Hospitals will be told to halve incidents of avoidable harm to patients under a tough new safety initiative that could save 6,000 lives over the next three years.
Health Secretary Jeremy Hunt wants every hospital to join the "Sign Up To Safety" campaign and drive down medication errors, blood clots and bed sores.
He told Sky News the ambitious initiative was triggered by the shocking care standards at the Mid-Staffordshire NHS Trust, which resulted in significant harm and extra deaths.
He said: "It is my clear ambition that the NHS should become the safest healthcare system anywhere in the world.
"I want the tragic events of Mid Staffs to become a turning point in the creation of a more open, compassionate and transparent culture within the NHS.
"We now have a once in a generation opportunity to save lives and prevent avoidable harm - which will empower staff and save money that can be re-invested in patient care. "
The NHS currently pays out £1.3bn a year to patients who have suffered harm from poor care.
But hospitals that sign up to the safety initiative will be offered reductions in the indemnity premiums they are charged by the NHS Litigation Authority.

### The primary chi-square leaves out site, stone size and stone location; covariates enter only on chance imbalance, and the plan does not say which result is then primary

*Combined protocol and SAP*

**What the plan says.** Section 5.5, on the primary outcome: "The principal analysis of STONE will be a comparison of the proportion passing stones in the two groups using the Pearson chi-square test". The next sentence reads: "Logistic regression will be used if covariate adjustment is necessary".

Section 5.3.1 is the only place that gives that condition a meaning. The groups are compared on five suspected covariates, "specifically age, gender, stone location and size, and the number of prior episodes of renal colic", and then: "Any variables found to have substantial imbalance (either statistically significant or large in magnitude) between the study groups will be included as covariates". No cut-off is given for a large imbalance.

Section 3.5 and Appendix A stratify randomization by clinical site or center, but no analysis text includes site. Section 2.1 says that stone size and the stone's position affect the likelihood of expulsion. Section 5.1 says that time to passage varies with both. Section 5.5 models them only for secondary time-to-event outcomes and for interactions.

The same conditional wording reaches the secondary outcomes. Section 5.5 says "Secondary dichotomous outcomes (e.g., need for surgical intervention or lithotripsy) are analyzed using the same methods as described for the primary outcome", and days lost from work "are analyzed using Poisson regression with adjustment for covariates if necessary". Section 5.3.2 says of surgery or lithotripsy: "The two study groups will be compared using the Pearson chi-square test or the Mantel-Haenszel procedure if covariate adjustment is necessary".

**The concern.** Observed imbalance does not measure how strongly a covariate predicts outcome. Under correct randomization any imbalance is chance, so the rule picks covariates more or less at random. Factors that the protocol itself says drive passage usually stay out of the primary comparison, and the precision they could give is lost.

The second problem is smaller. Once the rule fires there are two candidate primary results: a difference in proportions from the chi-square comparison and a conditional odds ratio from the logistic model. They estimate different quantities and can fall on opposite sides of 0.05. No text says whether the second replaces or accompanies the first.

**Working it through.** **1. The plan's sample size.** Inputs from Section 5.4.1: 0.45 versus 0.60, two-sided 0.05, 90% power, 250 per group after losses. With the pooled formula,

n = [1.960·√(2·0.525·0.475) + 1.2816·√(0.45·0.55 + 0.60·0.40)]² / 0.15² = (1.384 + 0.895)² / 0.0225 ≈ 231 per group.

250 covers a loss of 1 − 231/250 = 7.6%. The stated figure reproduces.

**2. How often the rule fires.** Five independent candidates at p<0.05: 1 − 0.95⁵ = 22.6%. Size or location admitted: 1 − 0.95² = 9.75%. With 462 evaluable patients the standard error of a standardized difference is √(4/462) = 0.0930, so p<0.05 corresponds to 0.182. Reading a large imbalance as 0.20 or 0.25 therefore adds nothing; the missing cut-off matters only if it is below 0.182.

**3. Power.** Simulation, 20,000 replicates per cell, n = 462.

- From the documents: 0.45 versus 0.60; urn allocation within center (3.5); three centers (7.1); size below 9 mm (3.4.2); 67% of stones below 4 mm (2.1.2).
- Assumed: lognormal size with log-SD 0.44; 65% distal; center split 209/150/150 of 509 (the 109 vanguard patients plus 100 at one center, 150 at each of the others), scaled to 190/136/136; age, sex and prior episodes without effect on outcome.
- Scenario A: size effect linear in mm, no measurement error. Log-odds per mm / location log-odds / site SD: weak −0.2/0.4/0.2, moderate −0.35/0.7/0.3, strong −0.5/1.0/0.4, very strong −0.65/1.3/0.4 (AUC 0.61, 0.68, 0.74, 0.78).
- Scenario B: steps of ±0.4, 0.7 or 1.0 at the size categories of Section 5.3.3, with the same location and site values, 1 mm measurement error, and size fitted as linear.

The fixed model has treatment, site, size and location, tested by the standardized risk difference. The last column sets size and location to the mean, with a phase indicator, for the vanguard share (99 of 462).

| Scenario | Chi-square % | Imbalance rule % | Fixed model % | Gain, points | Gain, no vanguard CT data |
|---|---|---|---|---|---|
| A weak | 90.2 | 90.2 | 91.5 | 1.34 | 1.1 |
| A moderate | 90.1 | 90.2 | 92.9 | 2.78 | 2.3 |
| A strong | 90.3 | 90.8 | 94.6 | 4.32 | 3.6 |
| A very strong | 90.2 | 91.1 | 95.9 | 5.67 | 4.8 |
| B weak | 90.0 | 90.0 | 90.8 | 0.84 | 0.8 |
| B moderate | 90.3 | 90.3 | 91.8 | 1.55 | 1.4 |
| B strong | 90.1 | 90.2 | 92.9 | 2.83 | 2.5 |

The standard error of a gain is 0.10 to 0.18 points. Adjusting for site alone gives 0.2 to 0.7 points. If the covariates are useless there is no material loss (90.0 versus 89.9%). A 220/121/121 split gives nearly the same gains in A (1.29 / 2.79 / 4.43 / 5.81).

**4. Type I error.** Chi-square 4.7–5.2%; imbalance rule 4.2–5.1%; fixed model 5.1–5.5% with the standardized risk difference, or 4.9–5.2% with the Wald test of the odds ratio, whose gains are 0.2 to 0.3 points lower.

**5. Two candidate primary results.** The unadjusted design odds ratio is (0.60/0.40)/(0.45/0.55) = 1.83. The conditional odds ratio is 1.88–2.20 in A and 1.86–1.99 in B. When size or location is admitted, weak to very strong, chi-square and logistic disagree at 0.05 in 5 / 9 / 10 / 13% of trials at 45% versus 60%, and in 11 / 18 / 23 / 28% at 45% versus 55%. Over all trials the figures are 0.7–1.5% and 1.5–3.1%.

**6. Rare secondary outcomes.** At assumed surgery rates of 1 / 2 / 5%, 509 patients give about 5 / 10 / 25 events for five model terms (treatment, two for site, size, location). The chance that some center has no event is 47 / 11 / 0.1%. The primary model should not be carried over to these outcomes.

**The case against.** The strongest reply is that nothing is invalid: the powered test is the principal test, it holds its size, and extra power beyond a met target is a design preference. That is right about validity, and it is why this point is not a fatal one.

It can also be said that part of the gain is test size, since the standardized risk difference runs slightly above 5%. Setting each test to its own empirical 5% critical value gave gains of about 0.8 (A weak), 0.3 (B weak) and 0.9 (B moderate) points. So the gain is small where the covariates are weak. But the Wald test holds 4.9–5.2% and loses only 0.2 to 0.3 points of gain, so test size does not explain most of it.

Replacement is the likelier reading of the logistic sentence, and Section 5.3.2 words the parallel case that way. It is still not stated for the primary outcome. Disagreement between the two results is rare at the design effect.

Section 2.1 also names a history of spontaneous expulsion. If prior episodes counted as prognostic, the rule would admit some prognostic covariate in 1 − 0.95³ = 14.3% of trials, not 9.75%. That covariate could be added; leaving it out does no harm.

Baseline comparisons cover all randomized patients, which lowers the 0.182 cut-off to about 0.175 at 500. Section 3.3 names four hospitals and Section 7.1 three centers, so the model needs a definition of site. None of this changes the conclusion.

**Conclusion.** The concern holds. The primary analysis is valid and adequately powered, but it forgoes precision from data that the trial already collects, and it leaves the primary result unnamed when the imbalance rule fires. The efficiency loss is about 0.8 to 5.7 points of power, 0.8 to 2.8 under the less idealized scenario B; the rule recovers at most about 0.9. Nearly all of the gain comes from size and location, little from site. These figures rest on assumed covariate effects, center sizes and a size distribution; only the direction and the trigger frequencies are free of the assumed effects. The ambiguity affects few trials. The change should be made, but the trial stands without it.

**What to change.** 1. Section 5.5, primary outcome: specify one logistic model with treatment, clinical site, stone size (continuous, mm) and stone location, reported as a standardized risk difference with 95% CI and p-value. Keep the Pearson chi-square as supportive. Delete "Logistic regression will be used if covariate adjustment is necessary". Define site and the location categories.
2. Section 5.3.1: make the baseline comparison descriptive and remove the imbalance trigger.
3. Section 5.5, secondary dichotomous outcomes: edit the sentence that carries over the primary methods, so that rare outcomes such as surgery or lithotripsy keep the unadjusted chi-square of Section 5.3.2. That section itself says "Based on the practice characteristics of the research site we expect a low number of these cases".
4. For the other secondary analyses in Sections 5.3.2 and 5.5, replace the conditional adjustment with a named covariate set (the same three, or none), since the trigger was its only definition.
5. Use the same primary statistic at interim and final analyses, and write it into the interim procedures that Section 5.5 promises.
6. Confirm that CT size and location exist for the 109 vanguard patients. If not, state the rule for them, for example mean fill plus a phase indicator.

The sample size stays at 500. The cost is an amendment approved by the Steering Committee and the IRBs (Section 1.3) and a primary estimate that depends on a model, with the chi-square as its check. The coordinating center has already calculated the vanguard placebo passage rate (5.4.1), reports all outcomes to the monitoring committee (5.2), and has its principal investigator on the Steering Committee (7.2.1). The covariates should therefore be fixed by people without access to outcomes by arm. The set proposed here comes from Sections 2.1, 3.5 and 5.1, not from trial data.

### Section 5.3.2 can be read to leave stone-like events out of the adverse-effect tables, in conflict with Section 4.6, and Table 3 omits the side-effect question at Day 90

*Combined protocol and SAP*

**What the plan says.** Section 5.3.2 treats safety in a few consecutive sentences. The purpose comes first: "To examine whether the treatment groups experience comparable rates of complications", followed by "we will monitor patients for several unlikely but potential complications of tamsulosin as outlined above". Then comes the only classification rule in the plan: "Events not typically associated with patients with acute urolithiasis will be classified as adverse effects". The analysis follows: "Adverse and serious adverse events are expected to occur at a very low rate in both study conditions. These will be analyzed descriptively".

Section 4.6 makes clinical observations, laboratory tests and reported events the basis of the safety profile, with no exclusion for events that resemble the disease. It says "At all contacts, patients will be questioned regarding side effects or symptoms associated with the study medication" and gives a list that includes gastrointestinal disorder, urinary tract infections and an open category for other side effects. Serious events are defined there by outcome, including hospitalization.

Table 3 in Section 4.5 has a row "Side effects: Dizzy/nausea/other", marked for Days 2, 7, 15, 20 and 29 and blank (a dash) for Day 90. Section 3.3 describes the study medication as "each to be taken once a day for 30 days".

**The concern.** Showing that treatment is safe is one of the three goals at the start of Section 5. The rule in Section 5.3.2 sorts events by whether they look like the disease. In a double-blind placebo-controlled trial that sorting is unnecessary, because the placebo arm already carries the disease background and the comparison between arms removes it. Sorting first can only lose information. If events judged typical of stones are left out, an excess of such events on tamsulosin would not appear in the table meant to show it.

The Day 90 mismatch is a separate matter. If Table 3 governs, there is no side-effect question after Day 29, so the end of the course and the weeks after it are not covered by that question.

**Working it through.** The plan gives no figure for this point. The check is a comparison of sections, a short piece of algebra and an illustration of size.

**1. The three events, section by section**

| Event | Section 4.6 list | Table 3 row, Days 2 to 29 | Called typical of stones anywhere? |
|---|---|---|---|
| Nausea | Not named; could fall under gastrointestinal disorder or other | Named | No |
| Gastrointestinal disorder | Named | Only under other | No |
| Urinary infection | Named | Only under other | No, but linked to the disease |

In another significant move the Department of Health confirmed it is to bring in a duty of candour for NHS staff, forcing them to admit to mistakes.
A consultation will be held on where to set the threshold of harm that will trigger action.
The Royal United Hospital in Bath has already dramatically improved patient safety as part of a five-year initiative across the south west of England.
Harmful incidents have been halved and hospital mortality has been cut by a fifth.
Professor Carol Peden, who has led the programme at the hospital, said staff now identify patients with dementia, MRSA and nutritional needs.
And they also pay extra attention to those at risk of skin ulcers and falls.
She said: "It's about understanding that it's doing the simple, important things well, reliably.
"And when you do that right, then it builds into better healthcare and better outcomes for patients."
Jill Rogers, who was admitted to the hospital with a chest infection two weeks ago, said she was reassured by the focus on safety.
"They are very careful with hygiene. They're always wiping down tables.
"And then there's all the attention you get. The doctors come round and explain everything to you."